Science to Match the Bible
Chapter three of Dr. Beechick’s A Biblical Home Education deals with the teaching of science and the foundation upon which we teach that particular subject. In the first few pages of this chapter, Dr. Beechick makes two comments that really resonated with me. I have quoted them below.
“The public schools have not earned an A in science teaching, or even a C. Goals 2000, with a lot of federal money, had as one goal that our high school graduates would be first in the world in science. But by 2000 they scored nineteenth out of the twenty-one nations that participated in testing. Something is terribly wrong with our school science teaching. A look at the textbook system shows a lot of what is wrong and that the same time indicates what we can do differently.”
“Betrand Russel, though not a Christian himself, wrote that ‘Christianity is the mother of science.’ He understood that the revolution came about through belief in a rational God who would make a unified, orderly universe that man can observe and discover laws of cause and effect.”
I do not mean to get in a pulpit and preach, but this subject has been a thorn in my side for years. I am a proponent for excellence in academics. In fact, I have spent a great deal of my adult life striving for this in our own home and in the education of students within Artios Academies. However, it troubles me that parents, when considering student involvement in academic home school programs, often seemingly demand that the approach we used for the teaching of science be the same as that which is currently failing within the public school system. That makes no sense to me. It’s like getting the cart before the horse. It is starting with a false security and faulty paradigm in our approach to science. It was encouraging to see Dr. Beechick say the same thing.
It is also fascinating to see what Dr. Beechick describes as textbook problems. She based this list on a large committee of teachers involved in rating science textbooks.
1. A distortion of the importance of contributors and contributions to the study of science.
2. The weakness in teaching important concepts and an unnecessary emphasis on the teaching of technical terms and trivial details that are easy to test.
3. The failure of illustrations that were planned for helpfulness and instead designed for color and layout appearance.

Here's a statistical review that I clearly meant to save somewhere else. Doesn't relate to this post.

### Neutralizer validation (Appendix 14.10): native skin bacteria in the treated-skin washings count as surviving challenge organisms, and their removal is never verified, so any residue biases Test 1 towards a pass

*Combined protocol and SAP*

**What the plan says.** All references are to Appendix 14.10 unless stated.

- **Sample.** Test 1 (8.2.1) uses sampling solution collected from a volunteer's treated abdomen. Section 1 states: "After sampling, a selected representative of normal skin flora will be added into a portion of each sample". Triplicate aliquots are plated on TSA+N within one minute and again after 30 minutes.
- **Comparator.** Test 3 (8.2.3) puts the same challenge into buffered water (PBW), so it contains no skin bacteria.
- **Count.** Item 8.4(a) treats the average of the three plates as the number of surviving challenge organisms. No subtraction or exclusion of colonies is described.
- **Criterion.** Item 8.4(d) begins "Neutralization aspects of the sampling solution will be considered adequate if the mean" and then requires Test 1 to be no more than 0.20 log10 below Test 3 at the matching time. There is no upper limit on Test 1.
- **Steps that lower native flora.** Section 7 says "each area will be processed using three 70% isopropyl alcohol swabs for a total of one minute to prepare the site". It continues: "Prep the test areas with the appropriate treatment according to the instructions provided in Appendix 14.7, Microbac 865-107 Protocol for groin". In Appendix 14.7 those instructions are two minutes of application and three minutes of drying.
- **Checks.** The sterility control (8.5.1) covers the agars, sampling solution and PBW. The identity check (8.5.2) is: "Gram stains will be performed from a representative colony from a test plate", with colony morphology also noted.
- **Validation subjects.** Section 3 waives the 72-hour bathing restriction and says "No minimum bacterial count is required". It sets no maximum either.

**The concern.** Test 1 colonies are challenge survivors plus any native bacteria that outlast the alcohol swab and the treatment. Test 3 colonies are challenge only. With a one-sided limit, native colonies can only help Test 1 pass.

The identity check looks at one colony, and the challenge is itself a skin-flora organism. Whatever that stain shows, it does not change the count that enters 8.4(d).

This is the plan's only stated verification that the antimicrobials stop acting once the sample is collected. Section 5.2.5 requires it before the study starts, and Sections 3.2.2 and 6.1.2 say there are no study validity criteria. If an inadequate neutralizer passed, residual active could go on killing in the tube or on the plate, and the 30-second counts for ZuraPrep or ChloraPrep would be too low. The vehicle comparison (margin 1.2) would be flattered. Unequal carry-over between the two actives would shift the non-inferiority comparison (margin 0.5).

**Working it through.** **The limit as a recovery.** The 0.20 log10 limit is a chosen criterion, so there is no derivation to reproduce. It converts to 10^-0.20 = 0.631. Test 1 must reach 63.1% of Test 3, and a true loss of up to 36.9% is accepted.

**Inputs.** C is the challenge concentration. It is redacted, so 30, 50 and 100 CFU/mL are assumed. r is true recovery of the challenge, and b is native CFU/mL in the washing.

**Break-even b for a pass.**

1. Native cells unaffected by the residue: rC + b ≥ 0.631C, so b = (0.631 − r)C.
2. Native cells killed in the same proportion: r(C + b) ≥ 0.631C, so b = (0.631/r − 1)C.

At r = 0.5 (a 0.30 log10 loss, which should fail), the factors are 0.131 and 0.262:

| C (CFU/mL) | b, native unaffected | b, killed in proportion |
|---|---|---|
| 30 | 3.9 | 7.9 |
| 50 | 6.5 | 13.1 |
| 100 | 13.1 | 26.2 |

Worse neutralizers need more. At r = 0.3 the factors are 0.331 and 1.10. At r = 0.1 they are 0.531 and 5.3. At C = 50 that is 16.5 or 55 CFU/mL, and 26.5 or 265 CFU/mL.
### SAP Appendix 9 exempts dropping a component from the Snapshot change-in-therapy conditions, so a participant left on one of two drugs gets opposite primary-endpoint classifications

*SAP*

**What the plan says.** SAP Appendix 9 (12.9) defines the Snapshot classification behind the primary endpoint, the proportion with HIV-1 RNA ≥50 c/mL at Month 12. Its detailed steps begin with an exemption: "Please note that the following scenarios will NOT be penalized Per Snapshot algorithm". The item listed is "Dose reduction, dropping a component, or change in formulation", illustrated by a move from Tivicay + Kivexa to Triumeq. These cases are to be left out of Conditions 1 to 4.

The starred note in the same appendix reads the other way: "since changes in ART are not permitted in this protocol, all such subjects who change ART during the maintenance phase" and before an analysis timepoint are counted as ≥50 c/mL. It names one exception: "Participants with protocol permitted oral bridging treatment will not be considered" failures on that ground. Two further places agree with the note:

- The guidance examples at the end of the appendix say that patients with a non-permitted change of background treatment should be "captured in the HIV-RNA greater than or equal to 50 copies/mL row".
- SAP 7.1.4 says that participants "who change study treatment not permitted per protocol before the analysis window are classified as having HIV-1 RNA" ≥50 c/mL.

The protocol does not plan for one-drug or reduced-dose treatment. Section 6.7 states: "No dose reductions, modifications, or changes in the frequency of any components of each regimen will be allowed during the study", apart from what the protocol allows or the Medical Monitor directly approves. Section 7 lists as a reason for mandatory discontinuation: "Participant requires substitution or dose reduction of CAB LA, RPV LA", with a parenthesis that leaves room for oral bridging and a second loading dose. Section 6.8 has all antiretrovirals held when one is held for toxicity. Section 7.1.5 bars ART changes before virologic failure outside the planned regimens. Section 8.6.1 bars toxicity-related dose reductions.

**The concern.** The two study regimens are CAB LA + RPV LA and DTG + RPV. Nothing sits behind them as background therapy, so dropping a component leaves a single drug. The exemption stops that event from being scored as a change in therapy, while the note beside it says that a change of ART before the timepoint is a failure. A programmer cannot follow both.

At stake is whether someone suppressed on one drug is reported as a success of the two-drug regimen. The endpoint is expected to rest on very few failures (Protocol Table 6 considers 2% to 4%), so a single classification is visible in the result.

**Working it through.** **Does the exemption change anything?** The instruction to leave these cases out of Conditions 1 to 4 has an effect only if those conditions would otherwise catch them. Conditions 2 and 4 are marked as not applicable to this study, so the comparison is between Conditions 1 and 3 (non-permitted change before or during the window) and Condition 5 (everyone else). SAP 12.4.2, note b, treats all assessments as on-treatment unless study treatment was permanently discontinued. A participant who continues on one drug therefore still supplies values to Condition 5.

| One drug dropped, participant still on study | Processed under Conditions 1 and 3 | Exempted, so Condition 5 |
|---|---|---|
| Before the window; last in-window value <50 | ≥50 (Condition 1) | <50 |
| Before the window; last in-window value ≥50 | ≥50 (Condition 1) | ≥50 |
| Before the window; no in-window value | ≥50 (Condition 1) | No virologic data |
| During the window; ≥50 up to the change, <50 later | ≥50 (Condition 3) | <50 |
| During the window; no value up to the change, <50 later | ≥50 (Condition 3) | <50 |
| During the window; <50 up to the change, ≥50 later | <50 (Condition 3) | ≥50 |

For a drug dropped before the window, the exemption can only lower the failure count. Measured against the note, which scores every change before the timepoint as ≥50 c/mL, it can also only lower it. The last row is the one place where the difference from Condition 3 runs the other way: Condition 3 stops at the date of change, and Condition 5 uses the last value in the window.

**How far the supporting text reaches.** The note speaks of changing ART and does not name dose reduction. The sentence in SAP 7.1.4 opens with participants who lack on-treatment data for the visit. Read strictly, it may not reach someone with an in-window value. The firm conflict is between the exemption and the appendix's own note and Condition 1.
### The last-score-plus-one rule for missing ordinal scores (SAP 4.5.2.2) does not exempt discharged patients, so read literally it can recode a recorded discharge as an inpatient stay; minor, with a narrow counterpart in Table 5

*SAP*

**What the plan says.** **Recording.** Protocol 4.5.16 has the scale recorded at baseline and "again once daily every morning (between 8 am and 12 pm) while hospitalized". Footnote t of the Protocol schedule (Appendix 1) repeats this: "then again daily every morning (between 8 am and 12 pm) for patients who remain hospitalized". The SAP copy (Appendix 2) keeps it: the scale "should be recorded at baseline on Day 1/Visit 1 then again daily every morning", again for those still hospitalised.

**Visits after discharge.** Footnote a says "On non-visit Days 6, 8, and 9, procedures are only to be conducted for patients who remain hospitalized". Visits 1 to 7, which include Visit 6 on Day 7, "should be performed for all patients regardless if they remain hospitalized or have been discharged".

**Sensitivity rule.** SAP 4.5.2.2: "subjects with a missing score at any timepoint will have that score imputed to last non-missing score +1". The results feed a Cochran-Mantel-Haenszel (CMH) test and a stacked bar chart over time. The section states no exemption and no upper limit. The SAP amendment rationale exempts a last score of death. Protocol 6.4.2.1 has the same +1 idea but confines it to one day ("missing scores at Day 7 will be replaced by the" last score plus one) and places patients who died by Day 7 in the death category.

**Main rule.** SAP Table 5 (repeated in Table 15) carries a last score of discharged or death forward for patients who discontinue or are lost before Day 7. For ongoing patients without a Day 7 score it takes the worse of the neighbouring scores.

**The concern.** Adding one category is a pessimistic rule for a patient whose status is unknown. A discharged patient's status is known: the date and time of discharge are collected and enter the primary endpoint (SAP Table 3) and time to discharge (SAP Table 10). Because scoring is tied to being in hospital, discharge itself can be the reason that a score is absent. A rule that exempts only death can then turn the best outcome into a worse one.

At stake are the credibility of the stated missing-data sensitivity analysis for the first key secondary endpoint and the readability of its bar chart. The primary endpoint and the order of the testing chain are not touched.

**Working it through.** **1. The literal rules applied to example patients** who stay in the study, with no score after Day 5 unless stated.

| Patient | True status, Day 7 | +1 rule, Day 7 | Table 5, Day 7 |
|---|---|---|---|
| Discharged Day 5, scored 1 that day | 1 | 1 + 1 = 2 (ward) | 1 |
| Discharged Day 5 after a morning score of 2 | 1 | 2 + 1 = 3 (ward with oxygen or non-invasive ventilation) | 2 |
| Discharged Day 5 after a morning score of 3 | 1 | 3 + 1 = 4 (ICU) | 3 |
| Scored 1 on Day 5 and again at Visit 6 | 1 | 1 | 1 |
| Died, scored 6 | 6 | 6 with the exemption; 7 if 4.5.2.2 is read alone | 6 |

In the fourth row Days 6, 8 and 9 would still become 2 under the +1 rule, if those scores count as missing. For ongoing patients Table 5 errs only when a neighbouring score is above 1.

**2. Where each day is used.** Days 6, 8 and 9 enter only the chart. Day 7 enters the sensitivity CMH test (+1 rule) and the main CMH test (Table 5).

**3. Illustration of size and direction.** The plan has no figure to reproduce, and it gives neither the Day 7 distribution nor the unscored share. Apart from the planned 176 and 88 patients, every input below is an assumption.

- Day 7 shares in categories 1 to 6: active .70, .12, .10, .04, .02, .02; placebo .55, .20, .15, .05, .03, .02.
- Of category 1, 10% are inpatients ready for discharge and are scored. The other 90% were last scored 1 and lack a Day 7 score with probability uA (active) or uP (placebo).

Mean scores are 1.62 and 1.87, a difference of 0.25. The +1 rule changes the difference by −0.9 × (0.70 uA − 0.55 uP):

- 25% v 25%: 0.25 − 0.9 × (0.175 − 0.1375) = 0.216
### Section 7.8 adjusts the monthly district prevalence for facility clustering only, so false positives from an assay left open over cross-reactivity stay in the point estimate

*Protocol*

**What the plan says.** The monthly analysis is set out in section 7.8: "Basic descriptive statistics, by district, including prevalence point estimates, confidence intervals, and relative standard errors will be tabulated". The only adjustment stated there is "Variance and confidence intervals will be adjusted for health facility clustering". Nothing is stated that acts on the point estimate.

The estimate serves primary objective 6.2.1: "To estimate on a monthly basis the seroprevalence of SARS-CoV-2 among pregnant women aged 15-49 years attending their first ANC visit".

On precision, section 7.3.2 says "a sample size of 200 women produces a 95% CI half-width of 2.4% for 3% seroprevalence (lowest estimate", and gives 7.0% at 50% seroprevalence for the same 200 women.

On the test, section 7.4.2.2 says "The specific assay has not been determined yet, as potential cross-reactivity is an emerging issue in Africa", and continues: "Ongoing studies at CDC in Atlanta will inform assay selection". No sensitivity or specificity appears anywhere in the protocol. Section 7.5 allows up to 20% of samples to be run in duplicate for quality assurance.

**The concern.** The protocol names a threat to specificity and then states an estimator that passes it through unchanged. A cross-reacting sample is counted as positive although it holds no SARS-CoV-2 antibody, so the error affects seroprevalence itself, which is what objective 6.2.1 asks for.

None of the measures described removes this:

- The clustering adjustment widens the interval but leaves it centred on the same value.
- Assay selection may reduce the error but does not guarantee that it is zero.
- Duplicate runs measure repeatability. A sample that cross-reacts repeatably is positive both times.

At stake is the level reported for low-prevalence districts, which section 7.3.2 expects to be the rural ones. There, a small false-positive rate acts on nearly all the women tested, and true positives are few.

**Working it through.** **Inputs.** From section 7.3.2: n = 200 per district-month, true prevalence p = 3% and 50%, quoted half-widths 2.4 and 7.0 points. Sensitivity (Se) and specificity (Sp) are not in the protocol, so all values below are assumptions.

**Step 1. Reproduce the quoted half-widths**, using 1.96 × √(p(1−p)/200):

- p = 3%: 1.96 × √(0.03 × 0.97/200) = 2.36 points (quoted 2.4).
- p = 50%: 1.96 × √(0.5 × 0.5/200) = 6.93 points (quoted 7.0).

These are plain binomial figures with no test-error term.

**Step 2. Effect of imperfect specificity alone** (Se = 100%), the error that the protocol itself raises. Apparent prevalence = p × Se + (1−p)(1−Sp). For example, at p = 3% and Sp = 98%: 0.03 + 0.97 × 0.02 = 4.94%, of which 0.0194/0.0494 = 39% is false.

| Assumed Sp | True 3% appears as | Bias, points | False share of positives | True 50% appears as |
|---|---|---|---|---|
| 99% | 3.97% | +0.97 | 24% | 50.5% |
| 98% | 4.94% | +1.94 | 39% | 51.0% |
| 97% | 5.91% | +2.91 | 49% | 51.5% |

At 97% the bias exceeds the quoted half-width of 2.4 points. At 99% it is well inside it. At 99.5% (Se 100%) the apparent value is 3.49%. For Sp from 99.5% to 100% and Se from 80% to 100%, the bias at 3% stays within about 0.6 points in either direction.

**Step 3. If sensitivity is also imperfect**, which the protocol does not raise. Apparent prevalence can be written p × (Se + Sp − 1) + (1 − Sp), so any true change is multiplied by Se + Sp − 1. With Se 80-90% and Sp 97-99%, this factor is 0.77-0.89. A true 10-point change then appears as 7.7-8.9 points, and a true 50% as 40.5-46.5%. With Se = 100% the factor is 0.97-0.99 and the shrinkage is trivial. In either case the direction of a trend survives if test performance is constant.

4. The failure of student activities being connected with the science concept being learned.
Dr. Beechick encourages us to choose materials that teach important science concepts and not just vocabulary and details that can be tested. She suggests choosing materials that contain activities that encourage thinking and not just giving the student cookbook-style directions.
There is no way that I can do justice to Dr. Beechick’s topics of: The Long Roots of Science, Something for Everybody, and Creation Science. These are “hot” topics these days and although I have my own beliefs and convictions, I think it best for you to read Dr. Beechick’s own words on these topics in Chapter Three. She is much more eloquent and knowledgeable in these areas.
National Science Education Standards
I love the way Dr. Beechick explains these standards. “The National Science Education Standards for curriculum specifically state that there is no arbitrary sequence of content. When you see a listing of what to learn in fourth grade, what to learn in fifth and so on, that list is made for graded schools so the fifth grade teacher will not repeat what the fourth grade teacher taught. As a homeschooler, you are free from that arbitrariness.” The best part about this chapter is that she goes on to give us practical and logistical ways to teach science at home all the way through the twelfth grade. She is adamant about beginning with Scripture as the lens through which we see the world and through which we study science. This is very different from current trends that view Scripture through the lens of science.
Although I know some of what Dr. Beechick writes within this chapter will rattle some people’s thinking, it is my opinion that if we want to provide a truly Biblical home education for our children, we must make sure that what we teach as science matches Scripture.